I used to wonder why I couldn’t stop thinking about things that didn’t really matter. I dwelled on what I should have said to the bully at work, or turned over and over in my mind a disagreement I’d had with my mother. And I couldn’t seem to think about anything else, even if I was trying to distract myself.
Does this sound familiar? This is what a racing mind is, swirling thoughts that are repetitive but that you just can’t seem to get away from. Why can’t you escape from a racing mind? I wish I knew. But I do know that what is happening when your mind races is that stress levels are higher than usual. For me, this is was a symptom of anxiety. It got so bad I was replaying events from a year before over and over in my mind while I was trying to mediate, causing the idea of meditation to heighten feelings of anxiety. Yeah, that was intense. As was my anxiety.
Anxiety and The Racing Mind
If you have anxiety, and know you have anxiety, then you probably already know this. However, you might also be wondering if you have anxiety if your mind races. The answer is maybe. A racing mind does not automatically mean that you have an anxiety disorder. It could simply be the result of stress levels that are higher than normal. Possibly a loved one is ill and your boss won’t let you take time off from work. Or, you have an important exam coming up and you haven’t been doing well in the course so far. Your mind races on and on about the exam or sick relative, you imagine worst case scenarios, you feel badly about yourself, trapped, and the thoughts go round and round. However, while this uncomfortable, in these situations it might be expected. If you are experiencing racing thoughts most of the time about events that aren’t really worth dwelling on, such as what your co-worker really meant when they said you are good pet mom, then you may have some anxiety. You should analyze whether you have other symptoms of anxiety such as:
- feeling nervous or restless
- digestive upset or gastro upset
- feelings of danger, panic or dread
- brain fog
- feeling weak or fatigued
- desire to avoid things that trigger anxiety
- rapid breathing/hyperventilation
- rapid heart rate
- heavy or increased sweating
Looking back now, I had so many of these symptoms. I can’t see how I didn’t recognize my own anxiety. But it took me a long time to come to terms with the idea that I had anxiety. Likely because a lot of the time, I felt fine and happy. I believed that once X stressful situation was over, I would feel better. Less tired. I told myself I just needed a break. Some R and R and extra sleep. I was fine. But really, I wasn’t. And the more I lived with anxiety, the more I became anxious. Until I finally had nothing left to attribute the anxiety to but anxiety.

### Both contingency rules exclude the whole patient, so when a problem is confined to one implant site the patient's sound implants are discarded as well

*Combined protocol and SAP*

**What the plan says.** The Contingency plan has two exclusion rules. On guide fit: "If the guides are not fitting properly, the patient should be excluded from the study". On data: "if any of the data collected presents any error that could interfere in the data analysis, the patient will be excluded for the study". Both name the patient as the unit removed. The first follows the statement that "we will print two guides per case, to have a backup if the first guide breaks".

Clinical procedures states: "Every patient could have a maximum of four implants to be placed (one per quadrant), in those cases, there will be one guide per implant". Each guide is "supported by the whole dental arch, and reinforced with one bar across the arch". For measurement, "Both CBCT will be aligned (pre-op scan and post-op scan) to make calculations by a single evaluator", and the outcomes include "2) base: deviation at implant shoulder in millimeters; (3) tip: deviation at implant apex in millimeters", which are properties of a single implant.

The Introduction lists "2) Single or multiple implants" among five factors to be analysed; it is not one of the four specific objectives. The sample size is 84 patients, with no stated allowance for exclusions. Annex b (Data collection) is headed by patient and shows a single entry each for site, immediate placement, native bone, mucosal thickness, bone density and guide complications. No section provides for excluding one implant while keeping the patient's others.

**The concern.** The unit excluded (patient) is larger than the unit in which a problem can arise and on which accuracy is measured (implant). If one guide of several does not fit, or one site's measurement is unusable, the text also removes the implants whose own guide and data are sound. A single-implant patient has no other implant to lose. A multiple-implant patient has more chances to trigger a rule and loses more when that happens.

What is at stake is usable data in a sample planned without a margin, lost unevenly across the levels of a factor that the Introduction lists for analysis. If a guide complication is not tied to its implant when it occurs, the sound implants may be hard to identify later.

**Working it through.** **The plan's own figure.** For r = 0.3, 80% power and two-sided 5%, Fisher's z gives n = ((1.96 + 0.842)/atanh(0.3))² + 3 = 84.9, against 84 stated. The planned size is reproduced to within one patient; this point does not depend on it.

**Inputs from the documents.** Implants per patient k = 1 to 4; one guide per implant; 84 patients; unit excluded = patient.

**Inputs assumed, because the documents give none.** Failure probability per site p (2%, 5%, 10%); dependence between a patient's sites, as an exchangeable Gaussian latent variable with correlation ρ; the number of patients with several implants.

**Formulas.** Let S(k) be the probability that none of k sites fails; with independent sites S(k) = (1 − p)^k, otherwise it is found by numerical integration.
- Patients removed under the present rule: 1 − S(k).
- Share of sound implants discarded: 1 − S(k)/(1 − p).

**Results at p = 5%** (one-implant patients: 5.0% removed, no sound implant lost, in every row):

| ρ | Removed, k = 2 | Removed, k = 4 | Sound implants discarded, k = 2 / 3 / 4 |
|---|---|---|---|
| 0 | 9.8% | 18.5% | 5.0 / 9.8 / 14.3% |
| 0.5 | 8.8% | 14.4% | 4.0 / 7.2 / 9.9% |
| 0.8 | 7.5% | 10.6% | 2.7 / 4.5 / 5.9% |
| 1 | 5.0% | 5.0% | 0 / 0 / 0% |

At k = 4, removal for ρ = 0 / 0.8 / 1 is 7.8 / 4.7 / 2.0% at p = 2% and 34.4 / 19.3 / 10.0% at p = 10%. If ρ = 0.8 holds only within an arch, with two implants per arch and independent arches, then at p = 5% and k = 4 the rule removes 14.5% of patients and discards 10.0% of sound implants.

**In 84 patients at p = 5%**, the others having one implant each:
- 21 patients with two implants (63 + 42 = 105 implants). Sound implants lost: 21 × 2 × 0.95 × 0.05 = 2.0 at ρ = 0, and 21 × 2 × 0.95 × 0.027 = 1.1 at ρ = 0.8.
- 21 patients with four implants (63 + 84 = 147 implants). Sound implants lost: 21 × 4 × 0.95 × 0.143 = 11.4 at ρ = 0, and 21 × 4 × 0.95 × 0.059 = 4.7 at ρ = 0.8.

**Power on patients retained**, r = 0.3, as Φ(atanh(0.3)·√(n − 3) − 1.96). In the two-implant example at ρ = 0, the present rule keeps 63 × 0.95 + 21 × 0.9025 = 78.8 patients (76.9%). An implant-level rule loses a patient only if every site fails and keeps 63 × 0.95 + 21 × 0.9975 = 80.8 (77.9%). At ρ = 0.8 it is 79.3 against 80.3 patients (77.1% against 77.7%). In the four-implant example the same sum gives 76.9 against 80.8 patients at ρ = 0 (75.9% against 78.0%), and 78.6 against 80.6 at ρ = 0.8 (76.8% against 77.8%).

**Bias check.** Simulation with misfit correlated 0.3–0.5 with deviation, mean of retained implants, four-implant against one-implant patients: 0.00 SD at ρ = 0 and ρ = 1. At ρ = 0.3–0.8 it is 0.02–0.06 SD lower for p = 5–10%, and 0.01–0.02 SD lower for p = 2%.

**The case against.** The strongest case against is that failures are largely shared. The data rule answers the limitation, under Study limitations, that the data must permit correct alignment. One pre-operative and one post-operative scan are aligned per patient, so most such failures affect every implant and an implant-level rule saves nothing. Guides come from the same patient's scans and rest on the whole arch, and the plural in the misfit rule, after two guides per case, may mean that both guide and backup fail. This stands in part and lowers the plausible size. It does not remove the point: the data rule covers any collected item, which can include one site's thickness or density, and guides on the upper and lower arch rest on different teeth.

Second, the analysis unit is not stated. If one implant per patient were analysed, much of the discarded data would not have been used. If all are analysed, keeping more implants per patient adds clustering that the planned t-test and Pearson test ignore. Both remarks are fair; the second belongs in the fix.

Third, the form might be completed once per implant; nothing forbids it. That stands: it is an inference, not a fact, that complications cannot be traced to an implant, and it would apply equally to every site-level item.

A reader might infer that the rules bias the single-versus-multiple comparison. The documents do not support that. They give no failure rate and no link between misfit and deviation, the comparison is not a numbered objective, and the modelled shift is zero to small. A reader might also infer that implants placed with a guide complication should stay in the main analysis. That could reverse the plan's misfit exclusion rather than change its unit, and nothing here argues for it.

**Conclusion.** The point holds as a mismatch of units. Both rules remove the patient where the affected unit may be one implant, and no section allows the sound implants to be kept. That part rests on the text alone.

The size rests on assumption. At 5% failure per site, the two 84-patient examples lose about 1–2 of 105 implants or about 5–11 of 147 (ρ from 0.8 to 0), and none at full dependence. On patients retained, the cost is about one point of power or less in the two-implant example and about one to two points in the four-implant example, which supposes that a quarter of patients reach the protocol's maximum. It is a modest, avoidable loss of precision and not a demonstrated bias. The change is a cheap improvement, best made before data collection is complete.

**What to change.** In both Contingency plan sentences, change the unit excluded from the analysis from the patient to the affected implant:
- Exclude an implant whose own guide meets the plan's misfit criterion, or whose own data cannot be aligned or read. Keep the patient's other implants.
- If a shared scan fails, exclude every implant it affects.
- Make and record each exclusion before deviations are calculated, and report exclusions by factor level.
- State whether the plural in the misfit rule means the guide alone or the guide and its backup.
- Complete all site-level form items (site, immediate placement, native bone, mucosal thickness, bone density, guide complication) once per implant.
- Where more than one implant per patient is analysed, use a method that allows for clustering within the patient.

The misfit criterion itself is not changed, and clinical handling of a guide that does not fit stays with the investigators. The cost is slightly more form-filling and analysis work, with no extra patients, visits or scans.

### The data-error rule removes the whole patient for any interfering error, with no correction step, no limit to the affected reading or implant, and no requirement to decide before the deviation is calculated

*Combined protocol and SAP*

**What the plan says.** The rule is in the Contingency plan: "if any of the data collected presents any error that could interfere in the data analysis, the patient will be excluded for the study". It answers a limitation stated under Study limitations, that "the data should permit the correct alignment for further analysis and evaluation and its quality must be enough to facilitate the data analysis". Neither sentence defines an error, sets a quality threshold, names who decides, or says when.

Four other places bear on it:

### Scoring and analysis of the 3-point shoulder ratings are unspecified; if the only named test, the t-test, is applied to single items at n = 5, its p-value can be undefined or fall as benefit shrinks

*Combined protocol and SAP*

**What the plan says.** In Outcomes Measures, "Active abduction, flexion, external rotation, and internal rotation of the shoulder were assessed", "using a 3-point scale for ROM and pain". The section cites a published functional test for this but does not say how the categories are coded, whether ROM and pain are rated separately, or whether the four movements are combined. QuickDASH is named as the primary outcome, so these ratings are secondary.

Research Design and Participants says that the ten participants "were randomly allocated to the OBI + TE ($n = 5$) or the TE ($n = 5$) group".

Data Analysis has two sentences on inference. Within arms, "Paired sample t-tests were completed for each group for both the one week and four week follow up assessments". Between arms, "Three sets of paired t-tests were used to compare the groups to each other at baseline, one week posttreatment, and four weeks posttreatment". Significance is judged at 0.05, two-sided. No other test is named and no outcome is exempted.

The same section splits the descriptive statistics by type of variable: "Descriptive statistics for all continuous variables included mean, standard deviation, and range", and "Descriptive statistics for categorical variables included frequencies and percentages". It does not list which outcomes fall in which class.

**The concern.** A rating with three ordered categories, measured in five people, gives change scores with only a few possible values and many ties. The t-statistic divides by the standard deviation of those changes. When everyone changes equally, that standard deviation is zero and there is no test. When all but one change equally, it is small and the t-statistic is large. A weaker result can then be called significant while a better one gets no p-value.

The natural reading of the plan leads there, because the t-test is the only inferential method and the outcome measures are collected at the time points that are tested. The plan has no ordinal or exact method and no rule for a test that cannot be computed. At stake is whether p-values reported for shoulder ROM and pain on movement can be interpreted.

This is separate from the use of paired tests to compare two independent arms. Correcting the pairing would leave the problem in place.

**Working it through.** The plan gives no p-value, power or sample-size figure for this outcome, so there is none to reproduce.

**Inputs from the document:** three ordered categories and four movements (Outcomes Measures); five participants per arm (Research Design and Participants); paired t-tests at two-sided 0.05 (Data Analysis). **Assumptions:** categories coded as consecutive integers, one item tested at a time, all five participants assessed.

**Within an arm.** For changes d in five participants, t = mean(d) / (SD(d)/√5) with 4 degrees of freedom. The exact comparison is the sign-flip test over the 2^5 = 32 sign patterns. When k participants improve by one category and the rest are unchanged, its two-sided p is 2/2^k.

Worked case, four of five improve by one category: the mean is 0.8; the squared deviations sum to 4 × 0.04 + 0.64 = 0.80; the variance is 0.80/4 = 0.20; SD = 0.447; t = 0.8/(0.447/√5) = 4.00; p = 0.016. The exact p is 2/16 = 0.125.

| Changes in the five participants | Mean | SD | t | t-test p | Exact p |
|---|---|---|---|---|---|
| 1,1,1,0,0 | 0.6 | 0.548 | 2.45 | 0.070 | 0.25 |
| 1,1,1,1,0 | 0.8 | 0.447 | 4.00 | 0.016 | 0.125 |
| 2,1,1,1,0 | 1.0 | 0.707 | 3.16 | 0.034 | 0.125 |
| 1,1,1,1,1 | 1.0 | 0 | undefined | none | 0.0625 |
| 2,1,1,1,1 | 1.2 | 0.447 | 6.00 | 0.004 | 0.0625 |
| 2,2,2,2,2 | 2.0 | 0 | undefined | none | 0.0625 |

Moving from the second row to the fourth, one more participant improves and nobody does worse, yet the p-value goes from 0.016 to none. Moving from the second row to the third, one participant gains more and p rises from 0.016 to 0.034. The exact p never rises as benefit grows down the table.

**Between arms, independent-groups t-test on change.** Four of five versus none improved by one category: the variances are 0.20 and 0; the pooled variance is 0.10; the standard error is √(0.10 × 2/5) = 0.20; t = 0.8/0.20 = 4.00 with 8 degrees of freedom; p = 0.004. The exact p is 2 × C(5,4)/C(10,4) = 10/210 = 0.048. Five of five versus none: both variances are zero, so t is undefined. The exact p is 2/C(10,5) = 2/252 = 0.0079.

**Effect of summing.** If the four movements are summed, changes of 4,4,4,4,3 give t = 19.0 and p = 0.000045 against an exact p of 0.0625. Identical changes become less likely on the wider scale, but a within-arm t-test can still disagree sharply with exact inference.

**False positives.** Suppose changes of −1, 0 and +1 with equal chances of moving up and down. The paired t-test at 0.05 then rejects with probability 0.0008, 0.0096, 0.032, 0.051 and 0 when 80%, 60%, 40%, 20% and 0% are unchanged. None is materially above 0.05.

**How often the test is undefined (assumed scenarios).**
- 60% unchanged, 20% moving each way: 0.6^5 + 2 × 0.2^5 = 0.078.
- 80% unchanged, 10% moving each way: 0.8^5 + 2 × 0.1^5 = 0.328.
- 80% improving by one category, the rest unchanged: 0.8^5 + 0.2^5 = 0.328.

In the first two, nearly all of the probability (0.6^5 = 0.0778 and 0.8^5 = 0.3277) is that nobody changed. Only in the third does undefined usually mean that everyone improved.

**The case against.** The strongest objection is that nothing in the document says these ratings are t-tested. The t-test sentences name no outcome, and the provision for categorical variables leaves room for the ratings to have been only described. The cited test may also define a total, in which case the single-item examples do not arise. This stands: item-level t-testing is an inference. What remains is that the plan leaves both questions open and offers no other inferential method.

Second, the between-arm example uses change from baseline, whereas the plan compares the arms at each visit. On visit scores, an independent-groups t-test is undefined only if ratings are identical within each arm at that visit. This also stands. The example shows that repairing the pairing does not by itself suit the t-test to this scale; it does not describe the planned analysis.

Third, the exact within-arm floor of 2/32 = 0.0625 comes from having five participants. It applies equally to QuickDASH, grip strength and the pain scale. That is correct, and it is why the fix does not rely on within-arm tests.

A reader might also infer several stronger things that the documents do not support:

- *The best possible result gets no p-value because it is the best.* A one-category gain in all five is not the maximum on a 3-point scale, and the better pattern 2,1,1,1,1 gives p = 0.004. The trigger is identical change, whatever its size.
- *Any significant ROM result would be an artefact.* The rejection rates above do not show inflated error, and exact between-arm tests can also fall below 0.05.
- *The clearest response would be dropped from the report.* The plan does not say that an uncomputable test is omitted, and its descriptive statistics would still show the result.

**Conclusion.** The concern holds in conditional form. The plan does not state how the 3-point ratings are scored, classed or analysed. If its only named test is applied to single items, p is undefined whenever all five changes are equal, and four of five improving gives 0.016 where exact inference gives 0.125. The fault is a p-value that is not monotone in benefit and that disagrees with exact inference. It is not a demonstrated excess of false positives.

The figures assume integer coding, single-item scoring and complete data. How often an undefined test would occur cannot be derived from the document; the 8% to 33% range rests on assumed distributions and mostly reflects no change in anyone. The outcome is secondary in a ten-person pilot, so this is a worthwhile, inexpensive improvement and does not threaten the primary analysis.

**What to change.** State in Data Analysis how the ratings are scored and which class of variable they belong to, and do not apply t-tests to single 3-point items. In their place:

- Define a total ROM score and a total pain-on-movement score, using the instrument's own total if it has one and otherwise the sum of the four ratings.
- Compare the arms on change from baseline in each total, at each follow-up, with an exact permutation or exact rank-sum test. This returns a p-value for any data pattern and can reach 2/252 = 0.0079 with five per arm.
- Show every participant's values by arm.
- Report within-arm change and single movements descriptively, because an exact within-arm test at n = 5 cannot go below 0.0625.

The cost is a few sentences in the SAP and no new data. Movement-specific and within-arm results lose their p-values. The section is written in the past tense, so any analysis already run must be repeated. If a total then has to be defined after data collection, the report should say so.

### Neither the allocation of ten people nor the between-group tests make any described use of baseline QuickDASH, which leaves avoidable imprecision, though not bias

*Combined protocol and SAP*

My Anxiety Story
I reached a point of such desperation that I went to my doctor wondering what on earth was wrong with me. I didn’t want to leave the house, but I was restless. I didn’t enjoy anything I was doing, and I would cry while pouring a cup of tea without knowing why. I just felt…wrong. And, nearly three years later, I have to say, I have no idea what I expected from the doctor. She suggested Cipralex (an SSRI) which caused me to burst into tears. It took me taking the medication to really come to terms with the reality that I suffer from anxiety. Because once I was taking the meds, I began to feel more like me. A me I knew was in there but just could never really be.
Taking anti-depressants is something no one really wants to do although we claim not to pass judgement on those who do need the medication. There is a certain level of resistance in society in taking medications for conditions such as depression, ADHD, or bi-polar disorder. Is it because we are ashamed? It is because these conditions are invisible? Yet, you could argue many conditions are invisible but there is no hesitation to treat them.
Why? I think it’s because these conditions are related to the mind that we resist the idea of treating them with medication. When the conditions are related to organs or hormones, such as diabetes, or hypothyroidism, no one hesitates to treat using medicine. We know we have no control over a pancreas that won’t produce insulin correctly, but we believe we have control over our minds. Do we? Don’t we? How much control do we have? I have no answers to these questions, but this is what I think is at work in the minds of people when it comes to mental health and medication. We seem to think as a society that we ourselves can “beat” the anxiety, or treat it with rest, proper diet and vitamins. I have come to believe that this is all part of treating anxiety, but you also need an understanding of what is happening to your mind and emotions. Some of which I gained through therapy. However, in my case I do believe I also needed to take the anti-depressants to really treat my anxiety.
Starting any medication is a decision you must make on the advice of your doctor. It is personal and there are many factors to consider. However, I am here to say not to be afraid of taking anti-depressants. I have found them freeing in that I am more myself now than I ever have been before. You are not weak, or wrong if you require anti-depressants.
Please speak with your doctor/health care provider if you are suffering from anxiety, or believe you are suffering anxiety. I am not a medical expert and am only relating my own experience with anxiety, and thoughts on the topic of anti-depressants.
Do you take medication for a mental health condition? Please share your thoughts below.